Notice to Readers: Recommended Adult Immunization Schedule ---
United States, 2003--2004
In June 2003, the Advisory Committee on Immunization Practices (ACIP) approved the revised Adult
Immunization Schedule for 2003--2004. The format has been revised to better represent the schedule's two components, by age group and by medical condition (Figures
1 and 2) and better indicate how the footnotes apply to both figures.
Revisions to the schedule and footnotes include 1) additional information regarding use of tetanus-diphtheria toxoids
as prophylaxis in wound management; 2) clarification regarding the number of doses of the measles component of the measles-mumps-rubella vaccine; 3) guidance regarding the use of intranasally administered, live, attenuated influenza vaccine for healthy persons aged 5--49 years; 4) recommendations regarding administering influenza vaccination to pregnant women
with or without pre-existing chronic diseases or conditions; and 5) added information regarding influenza and consideration of Haemophilus influenzae type b vaccine for asplenic persons.
Two measures initiated by the Centers for Medicare and Medicaid Services (CMS) are expected to increase
vaccination among Medicare and Medicaid beneficiaries. First, in 2002, CMS enacted a new regulation allowing for the use of standing orders at Medicare- and Medicaid-participating hospitals, long-term--care facilities, and home-health agencies to deliver influenza and pneumococcal vaccinations
(1) as recommended by ACIP (2) and the Task Force on Community
Preventive Services (3). Second, CMS increased reimbursement rates for administering hepatitis, influenza, and pneumococcal vaccines from a national average of $3.98 in 2002 to $7.72 in 2003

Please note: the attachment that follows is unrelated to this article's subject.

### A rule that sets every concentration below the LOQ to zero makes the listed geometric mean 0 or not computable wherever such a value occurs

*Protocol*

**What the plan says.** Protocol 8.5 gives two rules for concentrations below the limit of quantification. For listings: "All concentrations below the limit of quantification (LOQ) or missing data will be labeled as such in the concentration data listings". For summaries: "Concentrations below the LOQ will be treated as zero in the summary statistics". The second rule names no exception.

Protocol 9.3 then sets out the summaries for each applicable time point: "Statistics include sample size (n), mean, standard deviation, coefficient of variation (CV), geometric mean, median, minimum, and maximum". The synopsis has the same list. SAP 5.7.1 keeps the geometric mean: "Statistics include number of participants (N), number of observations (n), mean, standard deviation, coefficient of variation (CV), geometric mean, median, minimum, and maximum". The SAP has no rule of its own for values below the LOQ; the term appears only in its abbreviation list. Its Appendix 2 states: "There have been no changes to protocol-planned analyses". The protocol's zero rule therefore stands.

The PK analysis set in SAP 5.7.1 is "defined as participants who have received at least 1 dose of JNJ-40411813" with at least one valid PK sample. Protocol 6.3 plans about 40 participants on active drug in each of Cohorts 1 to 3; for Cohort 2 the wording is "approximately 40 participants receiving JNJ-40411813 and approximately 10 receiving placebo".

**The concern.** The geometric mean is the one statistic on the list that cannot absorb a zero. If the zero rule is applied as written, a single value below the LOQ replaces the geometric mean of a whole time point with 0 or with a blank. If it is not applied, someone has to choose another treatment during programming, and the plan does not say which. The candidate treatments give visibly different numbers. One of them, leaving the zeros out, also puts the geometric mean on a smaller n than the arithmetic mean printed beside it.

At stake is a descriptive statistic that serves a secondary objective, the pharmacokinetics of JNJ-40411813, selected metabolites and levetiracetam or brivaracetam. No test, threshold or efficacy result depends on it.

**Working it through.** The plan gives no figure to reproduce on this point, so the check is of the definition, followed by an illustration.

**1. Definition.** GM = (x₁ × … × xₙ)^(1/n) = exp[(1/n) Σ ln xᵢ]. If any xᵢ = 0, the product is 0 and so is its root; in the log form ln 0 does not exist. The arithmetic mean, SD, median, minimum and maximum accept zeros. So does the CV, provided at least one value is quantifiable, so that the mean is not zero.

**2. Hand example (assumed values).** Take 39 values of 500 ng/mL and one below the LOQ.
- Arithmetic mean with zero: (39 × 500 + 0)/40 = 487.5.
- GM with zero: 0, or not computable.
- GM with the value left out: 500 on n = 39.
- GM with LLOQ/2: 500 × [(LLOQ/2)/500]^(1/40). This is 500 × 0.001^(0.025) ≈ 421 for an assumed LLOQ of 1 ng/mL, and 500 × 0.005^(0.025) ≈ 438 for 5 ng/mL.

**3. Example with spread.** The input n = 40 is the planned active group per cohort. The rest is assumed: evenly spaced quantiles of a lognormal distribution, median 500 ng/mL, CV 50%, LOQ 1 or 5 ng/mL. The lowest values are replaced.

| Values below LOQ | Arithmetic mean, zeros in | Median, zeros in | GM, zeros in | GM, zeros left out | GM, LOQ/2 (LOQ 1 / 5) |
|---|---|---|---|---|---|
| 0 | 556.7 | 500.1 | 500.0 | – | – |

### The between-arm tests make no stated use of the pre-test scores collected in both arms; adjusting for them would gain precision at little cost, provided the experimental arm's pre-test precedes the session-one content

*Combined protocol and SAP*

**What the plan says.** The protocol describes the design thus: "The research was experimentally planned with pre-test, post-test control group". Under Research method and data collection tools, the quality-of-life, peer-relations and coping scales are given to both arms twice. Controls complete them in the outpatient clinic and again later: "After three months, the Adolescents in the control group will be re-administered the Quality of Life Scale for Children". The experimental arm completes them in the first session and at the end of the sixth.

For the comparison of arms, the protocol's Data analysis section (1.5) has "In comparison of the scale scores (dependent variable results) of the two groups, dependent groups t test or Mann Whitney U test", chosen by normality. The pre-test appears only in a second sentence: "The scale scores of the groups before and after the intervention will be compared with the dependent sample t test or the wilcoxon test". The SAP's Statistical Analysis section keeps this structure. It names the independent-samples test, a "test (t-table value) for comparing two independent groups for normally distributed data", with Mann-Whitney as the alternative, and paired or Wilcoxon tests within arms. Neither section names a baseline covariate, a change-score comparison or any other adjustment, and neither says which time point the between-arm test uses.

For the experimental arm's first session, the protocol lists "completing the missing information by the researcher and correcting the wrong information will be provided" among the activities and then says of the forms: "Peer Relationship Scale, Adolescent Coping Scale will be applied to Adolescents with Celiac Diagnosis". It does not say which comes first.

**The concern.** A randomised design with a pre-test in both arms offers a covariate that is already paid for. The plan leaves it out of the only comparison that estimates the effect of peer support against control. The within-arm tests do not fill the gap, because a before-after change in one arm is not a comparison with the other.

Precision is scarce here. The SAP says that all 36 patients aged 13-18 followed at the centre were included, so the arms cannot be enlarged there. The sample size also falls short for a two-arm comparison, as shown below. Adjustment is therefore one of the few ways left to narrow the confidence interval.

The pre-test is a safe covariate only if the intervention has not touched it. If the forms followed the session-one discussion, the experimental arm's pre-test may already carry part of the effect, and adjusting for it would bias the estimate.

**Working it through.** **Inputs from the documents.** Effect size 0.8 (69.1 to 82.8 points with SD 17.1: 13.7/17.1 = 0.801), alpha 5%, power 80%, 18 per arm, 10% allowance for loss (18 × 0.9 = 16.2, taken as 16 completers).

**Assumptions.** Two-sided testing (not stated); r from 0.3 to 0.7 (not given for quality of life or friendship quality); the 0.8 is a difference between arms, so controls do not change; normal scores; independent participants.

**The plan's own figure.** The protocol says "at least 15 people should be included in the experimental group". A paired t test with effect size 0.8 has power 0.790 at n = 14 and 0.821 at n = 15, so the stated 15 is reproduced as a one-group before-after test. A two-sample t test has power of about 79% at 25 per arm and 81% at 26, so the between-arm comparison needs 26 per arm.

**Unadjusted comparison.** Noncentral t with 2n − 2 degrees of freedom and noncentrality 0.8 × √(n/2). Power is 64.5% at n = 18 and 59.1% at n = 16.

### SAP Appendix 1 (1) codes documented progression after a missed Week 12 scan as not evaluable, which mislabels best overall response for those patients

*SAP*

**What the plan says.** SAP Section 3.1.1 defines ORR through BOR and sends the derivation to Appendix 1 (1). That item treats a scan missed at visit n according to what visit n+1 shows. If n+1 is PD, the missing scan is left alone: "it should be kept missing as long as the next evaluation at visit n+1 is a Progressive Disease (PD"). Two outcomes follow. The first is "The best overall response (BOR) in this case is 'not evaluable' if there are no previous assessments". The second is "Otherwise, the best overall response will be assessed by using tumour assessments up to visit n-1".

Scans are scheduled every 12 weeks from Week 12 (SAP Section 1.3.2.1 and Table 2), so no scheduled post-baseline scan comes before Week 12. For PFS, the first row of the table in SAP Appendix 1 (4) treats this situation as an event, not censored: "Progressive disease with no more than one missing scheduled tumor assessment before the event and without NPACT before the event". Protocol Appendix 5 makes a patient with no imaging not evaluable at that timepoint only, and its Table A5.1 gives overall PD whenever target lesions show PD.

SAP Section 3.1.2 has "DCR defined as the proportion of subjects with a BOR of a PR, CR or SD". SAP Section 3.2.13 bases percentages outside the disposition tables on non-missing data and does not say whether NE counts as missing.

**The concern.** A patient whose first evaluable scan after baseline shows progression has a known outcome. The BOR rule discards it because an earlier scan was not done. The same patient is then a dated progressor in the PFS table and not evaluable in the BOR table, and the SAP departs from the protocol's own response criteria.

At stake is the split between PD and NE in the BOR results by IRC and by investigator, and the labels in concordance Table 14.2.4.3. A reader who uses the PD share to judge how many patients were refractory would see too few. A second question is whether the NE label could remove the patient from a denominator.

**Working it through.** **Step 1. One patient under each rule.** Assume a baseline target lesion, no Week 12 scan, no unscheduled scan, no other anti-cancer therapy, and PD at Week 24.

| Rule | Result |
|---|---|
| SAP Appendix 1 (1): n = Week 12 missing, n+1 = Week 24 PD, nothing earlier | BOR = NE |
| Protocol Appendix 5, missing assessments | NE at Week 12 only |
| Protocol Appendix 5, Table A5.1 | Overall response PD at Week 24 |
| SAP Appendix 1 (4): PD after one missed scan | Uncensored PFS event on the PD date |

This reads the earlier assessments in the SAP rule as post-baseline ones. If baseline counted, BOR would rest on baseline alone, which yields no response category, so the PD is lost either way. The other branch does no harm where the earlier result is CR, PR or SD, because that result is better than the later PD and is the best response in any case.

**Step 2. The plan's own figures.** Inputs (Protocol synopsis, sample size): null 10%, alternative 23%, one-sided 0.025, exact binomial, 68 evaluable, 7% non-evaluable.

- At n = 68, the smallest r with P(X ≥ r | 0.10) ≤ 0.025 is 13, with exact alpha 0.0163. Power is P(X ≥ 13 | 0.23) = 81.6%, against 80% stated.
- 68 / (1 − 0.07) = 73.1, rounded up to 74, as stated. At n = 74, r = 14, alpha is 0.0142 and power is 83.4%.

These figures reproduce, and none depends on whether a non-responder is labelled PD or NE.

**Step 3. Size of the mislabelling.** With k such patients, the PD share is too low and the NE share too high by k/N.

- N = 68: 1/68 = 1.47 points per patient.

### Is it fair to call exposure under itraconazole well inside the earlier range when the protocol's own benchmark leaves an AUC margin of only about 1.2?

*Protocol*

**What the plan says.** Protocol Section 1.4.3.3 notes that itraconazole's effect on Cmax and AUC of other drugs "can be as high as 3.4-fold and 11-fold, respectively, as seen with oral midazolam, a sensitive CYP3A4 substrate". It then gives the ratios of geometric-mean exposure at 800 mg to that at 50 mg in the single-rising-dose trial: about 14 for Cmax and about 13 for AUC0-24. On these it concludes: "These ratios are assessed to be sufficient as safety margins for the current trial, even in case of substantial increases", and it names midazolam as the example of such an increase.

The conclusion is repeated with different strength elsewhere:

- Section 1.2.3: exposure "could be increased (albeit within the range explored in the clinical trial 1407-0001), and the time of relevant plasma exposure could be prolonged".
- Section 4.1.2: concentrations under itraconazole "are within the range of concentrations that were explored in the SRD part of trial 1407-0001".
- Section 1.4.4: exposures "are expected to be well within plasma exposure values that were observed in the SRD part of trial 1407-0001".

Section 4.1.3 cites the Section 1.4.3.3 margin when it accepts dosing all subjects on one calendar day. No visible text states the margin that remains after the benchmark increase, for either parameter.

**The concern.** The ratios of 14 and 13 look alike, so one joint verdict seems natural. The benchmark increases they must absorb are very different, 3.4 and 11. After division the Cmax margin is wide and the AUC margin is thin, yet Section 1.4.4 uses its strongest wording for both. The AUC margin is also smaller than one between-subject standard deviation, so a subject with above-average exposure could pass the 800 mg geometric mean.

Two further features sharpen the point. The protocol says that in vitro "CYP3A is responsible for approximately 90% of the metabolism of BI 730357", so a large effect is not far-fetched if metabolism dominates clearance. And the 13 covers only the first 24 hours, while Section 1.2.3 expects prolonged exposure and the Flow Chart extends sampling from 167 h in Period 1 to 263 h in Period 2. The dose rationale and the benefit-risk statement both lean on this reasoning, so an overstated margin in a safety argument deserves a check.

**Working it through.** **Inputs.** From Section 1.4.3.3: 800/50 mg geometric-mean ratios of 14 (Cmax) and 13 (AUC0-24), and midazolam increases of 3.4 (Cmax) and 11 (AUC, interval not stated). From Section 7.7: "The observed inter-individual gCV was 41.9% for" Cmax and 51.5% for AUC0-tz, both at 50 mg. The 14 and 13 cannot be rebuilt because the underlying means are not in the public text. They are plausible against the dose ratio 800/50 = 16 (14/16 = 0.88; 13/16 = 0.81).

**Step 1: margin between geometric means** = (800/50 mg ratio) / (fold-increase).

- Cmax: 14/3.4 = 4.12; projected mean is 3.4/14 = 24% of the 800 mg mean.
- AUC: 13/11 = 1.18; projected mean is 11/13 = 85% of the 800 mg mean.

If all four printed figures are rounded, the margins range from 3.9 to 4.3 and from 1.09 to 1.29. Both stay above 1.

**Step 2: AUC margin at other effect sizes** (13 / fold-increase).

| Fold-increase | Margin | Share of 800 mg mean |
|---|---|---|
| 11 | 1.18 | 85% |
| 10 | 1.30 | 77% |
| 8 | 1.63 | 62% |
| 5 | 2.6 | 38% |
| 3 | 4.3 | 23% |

(4). In addition, expansion of the National Committee for
Quality Assurance's Health Plan Employer Data and Information Set to include quality indicators on influenza vaccinations for persons aged 50--64 years in 2001 and pneumococcal vaccinations for persons aged
>65 years in 2002 might improve vaccination-delivery services at managed-care organizations
Health-care providers are reminded they should administer influenza vaccinations to all persons aged
>50 years, regardless of preexisting medical conditions
(7). Family physicians, internists, obstetrician/gynecologists, and other providers in
private practice are urged to use the Adult Immunization Schedule in conjunction with the Standards for Adult Immunization Practices (8). Evidence indicates that chart
reminders, patient reminders/recalls, and standing orders will reduce
missed opportunities to vaccinate (9,10).
U.S. Department of Health and Human Services, Centers for Medicare and Medicaid Services. Medicare and Medicaid programs; conditions of participation: immunization standards for hospitals, long-term care facilities, and home health agencies. Federal Register
2002;67:61808--14. Available at
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